Victory first engaged the French flagship Bucentaure followed by the Redoutable. Nelson was shot by a French marksman from the Redoutable at the height of the battle and died at 1630 when victory was assured. Out of a crew of 821, Victory had 57 men killed and 102 wounded demonstrating the serious nature of the fighting.

After a few hours, we then moved on to the wreck of King Henry the 8th's Mary RoseOne of Henry VIII’s ‘great ships’, Mary Rose was named after the king’s favourite sister Mary and the Tudor emblem the Rose. Typical of the larger sailing ships of the fleet with high castles at the bow and stern, she was one of the first ships with gun ports cut out along the side of the hull for the firing of heavy guns.

Mary Rose had a long career and was frequently in battle against the French. On 10 August 1512 she was part of an English force that attacked the French fleet at Brest. Mary Rose crippled the enemy flagship, bringing down her mast and causing 300 casualties. This was possibly the first battle in the Channel when ships fired their heavy guns through gun ports.

The sinking of the Mary Rose is the event for which the ship is best known. On 19 July 1545 Mary Rose was part of an English fleet that sailed out of Portsmouth to engage the French. She fired a broadside at the enemy and was turning to fire the other broadside when water flooded into her open gun ports and the ship suddenly capsized in full view of Henry VIII watching from the shore. It is not certain what caused Mary Rose to capsize; she was overloaded with extra soldiers and may have been caught by a gust of wind, which made the ship heel over. The wreck of the Mary Rose was rediscovered in 1968 and before her recovery divers carried out much preparation work. On 11 October 1982 the hull was lifted off the seabed and placed on a cradle before being raised by a giant floating crane. It was then towed back into Portsmouth harbour from where the ship had left on her last fateful journey 437 years before.

Here she is inside a large protective enclosure, being hosed with polyurethane style liquids to keep her preserved and from rotting. In the next few years this treatment will stop, and people will be able to see her much more clearly.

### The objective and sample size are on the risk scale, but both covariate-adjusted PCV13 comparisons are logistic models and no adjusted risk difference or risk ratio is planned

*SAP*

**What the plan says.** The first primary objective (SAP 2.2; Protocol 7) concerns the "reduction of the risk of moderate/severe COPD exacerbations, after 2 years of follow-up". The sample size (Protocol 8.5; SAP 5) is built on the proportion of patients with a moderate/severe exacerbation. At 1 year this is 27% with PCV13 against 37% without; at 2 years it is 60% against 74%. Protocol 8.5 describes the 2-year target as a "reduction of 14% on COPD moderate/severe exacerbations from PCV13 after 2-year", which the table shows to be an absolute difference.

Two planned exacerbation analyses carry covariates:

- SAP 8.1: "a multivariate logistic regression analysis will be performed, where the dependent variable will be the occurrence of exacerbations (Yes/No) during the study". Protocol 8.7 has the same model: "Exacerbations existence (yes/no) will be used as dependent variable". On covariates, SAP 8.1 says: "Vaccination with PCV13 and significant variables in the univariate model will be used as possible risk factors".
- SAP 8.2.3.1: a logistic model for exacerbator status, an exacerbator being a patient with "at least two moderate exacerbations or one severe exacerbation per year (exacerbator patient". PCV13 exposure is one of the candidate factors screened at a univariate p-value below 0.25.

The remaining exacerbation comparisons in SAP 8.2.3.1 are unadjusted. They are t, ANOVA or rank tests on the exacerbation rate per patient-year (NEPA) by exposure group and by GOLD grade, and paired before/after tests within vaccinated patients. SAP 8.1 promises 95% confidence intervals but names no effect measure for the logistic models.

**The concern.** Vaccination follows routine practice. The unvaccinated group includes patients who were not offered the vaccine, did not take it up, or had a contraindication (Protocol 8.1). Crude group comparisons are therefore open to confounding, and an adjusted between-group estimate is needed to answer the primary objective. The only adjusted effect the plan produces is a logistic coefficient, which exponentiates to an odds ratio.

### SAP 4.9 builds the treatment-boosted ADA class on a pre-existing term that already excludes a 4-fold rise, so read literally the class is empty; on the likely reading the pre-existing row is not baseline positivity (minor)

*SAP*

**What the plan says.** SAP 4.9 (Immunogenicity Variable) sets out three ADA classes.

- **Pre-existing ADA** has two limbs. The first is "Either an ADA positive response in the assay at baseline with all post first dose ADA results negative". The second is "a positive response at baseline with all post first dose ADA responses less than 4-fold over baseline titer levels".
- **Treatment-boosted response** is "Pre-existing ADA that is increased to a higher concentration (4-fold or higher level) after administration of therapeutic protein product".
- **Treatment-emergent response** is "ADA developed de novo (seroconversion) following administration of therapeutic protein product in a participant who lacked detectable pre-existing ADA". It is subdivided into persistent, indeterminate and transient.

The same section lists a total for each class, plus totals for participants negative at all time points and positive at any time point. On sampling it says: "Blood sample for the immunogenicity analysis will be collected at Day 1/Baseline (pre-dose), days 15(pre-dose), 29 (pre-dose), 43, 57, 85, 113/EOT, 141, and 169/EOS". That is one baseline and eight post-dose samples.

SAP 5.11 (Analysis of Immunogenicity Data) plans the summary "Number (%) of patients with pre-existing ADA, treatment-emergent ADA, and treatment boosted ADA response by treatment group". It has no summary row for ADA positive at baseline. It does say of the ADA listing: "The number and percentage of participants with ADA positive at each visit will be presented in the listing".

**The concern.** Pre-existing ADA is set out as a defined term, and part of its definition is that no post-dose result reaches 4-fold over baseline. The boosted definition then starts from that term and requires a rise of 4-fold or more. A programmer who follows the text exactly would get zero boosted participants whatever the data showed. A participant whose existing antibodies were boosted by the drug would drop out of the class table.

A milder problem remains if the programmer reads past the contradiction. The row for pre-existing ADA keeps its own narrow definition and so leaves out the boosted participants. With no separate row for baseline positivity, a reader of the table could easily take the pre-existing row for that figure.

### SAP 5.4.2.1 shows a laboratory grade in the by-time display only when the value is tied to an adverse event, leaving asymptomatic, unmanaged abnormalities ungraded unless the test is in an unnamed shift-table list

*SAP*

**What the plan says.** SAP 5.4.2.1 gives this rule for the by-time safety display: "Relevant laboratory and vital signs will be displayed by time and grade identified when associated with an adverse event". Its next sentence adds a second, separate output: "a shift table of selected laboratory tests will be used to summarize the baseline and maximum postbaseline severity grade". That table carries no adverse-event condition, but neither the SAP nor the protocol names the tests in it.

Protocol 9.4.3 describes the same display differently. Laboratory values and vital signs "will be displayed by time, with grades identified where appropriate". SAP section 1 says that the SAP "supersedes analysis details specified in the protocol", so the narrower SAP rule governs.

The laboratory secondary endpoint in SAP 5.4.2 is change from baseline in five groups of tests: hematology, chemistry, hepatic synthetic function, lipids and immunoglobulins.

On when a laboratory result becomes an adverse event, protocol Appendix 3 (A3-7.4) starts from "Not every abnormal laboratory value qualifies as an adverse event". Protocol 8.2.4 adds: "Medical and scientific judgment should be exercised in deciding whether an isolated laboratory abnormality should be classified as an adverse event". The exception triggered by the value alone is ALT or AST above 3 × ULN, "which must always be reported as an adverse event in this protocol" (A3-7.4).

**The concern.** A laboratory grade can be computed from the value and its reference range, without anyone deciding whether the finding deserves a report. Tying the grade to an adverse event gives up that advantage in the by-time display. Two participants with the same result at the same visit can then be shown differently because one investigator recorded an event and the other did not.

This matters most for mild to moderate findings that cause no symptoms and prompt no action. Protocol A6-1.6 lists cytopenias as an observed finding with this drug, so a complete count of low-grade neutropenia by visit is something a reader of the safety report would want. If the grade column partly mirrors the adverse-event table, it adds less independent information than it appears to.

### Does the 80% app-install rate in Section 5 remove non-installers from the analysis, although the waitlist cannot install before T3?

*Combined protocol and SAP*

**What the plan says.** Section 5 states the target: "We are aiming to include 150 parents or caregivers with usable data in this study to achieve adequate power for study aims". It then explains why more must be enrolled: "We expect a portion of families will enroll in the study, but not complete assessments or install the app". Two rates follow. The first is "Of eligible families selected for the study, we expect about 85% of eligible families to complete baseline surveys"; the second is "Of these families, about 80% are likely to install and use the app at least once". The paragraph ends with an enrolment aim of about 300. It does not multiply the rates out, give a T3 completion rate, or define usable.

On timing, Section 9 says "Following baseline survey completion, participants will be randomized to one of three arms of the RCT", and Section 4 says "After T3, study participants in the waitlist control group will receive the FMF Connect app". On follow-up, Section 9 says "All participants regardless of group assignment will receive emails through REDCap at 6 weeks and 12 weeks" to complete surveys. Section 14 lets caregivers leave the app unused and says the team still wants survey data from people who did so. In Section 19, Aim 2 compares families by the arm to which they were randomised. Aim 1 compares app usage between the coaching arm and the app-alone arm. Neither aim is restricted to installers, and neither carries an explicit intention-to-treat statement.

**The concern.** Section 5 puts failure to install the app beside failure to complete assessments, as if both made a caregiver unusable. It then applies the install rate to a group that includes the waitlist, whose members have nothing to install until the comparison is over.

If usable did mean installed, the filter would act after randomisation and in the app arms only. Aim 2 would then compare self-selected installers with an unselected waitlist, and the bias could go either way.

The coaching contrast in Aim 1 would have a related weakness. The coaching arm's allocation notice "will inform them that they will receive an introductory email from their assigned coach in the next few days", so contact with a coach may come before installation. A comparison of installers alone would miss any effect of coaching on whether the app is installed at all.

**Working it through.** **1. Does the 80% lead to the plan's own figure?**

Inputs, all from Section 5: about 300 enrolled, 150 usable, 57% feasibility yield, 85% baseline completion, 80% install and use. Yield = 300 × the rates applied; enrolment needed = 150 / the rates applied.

A front view of the HMS Victory as we exit the Mary Rose exhibit.
There were several large musesum shops and museum displays in the Portsmouth Naval Yard.
Mike walks by a large exhibit showing how ships carpentry was done.
It took a full day to see all these things. I got a few dozen incredible sunset photos of the ships. Here is one of the HMS Warrior and the local observation tourist spot called "The Spinnaker".
Another sunset shot of the HMS Warrior, at the same time from a different angle.
Then off to one of tose pubs/resturants we saw on the corner called "The Ship and Castle". A nice hearty meal of baked potatoes, english peas, salad andbBeef tips pie! Yum Yum!
Here is a shof of the place from the outside! I really enjoyed all the eating and dining on this vacation...both Germany and England! No complaints at all!
Taking the trains of England back to London.
Mike reads a paper on the way back...and educated me on alot of cool english newspaper customs. He's quite the tour guide!
A very cool fountain off of Oxford street...of by Piccadilly...I don't remember.
Here is the Hard Rock, London. It's also a casino!
A shot of Picadilly Square. It is amazing the number of theaters and such in the area. Think of a famous play, and it's probably being done that night within a few blocks!
Phantom of the Operat, Les Miserables, Mary Poppins, Lion King, etc. Plus lots of Movie Theaters.
Here is a Movie Theater....
And here is a place with three plays running...